Kentucky Supreme Court Rules Fetus Cannot Be Considered Separate Person
The Kentucky Supreme Court ruled yesterday that a fetus cannot be legally separated from the pregnant woman carrying it, and thus cannot be treated as a separate legal person.
In the case, Ina Cochran v. Commonwealth of Kentucky (PDF), Cochran was indicted for first-degree wanton endangerment after both she and her newborn child tested positive for cocaine in December 2005. The Kentucky Supreme Court found her charge to be in contradiction to the Maternal Health Act of 1992 and dismissed her indictment.
According to the opinion of the court, the Maternal Health Act of 1992 explicitly reads, "punitive actions taken against pregnant alcohol or substance abusers would create additional problems, including discouraging these individuals from seeking the essential prenatal care and substance abuse treatment necessary to deliver a healthy newborn." Therefore, pregnant women who abuse substances should not face punishment outside of that which a non-pregnant person would sustain.
National Advocates for Pregnant Women, the organization largely responsible for advancing the defendant's case, called the court's opinion a reinforcement of "the importance of Kentucky's public health approach to the issue of drug use and pregnancy." According to the group, the decision "protects the civil and reproductive rights and health of all women in Kentucky."
Although Cochranís wanton endangerment charge was dropped, her indictment for "being a second-degree persistent felony offender" withstands.
Media Resources: Kentucky Supreme Court 6/17/10; National Advocates for Pregnant Women 6/17/10
8/28/2015 Alaska Court Protects Abortion Access for Low-Income Women - The Alaska Superior Court struck down a state law yesterday that would have severely limited abortion access for low-income women in Alaska.
The state's Superior Court also struck down a Department of Health and Social Services regulation that placed narrow specifications on Medicaid coverage for abortions, requiring that Medicaid-funded abortions be determined by a physician to be "medically necessary." Last year, the Center for Reproductive Rights, the American Civil Liberties Union, and Planned Parenthood sued on behalf of the Planned Parenthood of the Great Northwest, claiming that the narrow definition of "medically necessary" arbitrarily established conditions designed to restrict the ability of low-income women to access abortion services.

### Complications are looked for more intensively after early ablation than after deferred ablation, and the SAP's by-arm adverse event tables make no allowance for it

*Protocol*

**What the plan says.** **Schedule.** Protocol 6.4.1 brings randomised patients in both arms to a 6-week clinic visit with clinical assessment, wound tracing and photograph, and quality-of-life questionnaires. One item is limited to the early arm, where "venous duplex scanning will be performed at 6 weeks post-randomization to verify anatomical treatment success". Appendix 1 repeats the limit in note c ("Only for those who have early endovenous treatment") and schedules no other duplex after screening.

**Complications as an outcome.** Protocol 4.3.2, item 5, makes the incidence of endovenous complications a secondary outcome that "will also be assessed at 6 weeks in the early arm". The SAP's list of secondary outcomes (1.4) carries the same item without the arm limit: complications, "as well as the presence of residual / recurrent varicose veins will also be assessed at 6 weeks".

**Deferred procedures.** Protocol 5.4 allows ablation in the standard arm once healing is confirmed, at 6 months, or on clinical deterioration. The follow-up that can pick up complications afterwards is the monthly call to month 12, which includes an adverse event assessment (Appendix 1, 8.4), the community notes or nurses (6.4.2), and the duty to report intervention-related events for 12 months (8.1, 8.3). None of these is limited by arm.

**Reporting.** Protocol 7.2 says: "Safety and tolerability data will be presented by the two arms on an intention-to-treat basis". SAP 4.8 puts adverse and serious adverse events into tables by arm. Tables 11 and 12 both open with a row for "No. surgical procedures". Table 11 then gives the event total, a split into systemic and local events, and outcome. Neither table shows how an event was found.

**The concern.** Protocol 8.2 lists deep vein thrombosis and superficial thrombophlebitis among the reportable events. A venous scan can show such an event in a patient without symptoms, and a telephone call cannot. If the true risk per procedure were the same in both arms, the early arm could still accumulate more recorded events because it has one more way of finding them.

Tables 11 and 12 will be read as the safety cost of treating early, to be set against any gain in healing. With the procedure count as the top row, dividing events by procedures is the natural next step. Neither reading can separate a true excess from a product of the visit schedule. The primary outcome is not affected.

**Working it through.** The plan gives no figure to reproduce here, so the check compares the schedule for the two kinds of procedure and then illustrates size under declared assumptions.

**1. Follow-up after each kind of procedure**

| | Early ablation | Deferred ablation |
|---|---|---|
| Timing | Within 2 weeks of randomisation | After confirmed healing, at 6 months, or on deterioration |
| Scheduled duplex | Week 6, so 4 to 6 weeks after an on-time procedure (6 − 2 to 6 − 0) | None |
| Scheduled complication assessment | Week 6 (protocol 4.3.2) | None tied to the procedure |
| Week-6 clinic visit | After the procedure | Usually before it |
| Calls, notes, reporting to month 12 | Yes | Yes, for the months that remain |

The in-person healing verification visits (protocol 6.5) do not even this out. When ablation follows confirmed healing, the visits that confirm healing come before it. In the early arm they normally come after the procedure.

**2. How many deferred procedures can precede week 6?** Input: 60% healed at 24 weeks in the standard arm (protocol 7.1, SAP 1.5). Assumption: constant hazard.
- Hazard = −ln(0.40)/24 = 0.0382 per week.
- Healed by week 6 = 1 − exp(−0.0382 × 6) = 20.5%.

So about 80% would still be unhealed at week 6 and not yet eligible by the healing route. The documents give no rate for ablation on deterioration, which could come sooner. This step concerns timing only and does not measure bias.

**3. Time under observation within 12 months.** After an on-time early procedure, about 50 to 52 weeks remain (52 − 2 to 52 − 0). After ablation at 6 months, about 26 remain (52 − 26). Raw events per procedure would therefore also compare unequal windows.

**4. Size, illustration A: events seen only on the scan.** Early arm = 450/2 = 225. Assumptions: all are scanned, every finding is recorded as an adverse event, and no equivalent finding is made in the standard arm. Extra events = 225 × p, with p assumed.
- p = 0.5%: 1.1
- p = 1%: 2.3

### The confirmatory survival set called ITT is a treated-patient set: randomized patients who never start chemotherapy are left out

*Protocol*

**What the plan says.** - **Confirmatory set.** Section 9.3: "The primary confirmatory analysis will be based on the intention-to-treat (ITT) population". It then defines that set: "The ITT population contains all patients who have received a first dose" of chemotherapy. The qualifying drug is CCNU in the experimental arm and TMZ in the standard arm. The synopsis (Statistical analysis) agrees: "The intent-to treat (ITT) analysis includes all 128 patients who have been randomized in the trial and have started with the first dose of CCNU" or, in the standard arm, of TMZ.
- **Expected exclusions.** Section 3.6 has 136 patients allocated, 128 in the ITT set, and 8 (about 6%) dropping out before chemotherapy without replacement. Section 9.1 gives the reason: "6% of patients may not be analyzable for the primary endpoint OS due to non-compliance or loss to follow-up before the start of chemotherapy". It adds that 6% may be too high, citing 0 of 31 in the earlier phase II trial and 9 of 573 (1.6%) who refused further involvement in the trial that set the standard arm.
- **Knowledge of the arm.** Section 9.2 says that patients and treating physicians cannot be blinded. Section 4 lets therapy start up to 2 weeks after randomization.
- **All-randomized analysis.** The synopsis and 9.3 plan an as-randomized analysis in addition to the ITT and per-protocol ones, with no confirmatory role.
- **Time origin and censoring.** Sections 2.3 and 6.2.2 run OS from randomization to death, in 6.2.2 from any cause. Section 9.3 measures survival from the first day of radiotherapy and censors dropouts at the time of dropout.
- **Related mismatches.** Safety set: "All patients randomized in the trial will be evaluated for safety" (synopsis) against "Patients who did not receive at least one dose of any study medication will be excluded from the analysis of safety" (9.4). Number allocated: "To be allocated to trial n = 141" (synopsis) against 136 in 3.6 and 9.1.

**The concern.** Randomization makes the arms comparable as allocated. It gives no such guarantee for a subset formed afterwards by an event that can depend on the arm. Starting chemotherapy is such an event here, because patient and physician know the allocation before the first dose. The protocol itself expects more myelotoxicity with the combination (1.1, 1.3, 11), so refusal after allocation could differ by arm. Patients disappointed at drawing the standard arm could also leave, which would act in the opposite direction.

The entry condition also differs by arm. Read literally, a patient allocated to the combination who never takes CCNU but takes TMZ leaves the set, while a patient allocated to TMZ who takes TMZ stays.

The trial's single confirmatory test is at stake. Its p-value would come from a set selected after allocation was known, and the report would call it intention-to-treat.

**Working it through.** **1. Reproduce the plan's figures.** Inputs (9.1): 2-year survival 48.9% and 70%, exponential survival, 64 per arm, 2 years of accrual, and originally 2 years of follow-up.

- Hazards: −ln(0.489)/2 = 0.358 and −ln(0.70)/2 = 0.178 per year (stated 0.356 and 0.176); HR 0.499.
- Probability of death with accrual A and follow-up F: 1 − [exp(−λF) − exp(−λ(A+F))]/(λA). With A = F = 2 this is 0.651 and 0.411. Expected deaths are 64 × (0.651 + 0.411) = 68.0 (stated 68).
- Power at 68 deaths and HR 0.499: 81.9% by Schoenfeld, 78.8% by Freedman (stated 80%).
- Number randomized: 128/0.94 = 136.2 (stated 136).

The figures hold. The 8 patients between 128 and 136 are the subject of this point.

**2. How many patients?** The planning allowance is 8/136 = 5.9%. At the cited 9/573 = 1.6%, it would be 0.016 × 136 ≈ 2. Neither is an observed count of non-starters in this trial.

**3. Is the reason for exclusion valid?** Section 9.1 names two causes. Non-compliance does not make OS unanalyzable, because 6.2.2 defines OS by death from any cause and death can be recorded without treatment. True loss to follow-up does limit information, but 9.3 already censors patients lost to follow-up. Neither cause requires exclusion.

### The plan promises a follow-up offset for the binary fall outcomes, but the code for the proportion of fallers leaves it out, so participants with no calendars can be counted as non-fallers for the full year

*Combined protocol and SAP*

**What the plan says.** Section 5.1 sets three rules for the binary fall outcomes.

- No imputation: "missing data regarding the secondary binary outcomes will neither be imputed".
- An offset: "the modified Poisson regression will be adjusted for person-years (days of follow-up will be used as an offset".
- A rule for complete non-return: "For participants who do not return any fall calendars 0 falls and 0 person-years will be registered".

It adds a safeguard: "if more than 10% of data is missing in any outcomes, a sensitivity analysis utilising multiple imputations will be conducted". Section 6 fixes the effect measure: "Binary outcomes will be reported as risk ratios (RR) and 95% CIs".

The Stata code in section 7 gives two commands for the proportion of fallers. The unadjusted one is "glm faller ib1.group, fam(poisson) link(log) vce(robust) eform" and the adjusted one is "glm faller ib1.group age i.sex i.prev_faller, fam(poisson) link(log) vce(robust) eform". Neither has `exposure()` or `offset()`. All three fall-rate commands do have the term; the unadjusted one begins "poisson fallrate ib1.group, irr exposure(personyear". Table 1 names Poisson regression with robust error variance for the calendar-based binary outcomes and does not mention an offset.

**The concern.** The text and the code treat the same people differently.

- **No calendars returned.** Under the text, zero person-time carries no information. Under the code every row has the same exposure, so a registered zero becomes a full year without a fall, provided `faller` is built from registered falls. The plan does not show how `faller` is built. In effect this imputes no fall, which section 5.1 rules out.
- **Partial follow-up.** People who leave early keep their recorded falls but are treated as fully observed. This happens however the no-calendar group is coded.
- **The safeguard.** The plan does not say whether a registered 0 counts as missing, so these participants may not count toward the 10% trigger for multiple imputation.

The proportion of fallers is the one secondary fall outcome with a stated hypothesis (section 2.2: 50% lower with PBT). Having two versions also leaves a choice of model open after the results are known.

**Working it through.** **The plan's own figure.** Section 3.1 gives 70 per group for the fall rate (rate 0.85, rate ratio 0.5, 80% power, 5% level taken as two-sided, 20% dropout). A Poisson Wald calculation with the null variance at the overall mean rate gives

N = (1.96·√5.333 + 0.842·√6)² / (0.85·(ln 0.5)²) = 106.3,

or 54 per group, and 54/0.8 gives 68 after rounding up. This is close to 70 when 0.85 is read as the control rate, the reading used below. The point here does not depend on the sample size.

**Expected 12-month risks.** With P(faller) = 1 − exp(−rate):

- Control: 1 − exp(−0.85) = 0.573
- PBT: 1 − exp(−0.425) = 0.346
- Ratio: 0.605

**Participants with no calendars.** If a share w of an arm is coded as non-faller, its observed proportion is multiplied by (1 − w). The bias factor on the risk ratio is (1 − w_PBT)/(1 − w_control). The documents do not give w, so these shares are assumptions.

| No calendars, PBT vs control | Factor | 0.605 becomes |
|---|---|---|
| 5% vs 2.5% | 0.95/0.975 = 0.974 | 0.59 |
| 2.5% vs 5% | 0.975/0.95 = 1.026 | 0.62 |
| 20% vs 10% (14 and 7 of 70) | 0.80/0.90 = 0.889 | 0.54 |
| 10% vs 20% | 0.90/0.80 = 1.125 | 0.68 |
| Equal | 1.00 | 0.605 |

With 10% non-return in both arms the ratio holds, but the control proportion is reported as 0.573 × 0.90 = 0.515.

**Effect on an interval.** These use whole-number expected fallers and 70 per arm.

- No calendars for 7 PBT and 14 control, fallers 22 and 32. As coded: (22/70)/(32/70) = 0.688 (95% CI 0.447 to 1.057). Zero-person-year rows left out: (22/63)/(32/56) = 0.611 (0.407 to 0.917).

The law was temporarily blocked last July by an Alaskan state court judge.
Superior Court Judge John Suddock ordered yesterday that the state be blocked from implementing this regulation, ruling that it placed an undue burden on low-income women seeking abortion services in Alaska.
"By providing health care to all poor Alaskans except women who need abortions, the challenged regulation violates the state constitutional guarantee of 'equal rights, opportunities, and protection under the law'," the ruling read.
"We applaud the superior court for striing down these cruel restrictions on women's health and rights that violate the Alaska Constitution," said Chris Charbonneau, CEO of Planned Parenthood of the Great Northwest and the Hawaiian Islands. . . .
8/26/2015 Saudi Women Prepare to Vote for the First Time - The fight for gender equality is making slow but notable progress in Saudi Arabia, where women will be allowed to vote for the first time in upcoming December elections.
This shift in Saudi law came in 2011, when a royal decree announced that women would be allowed to vote and run in local elections beginning in December of 2015. . . .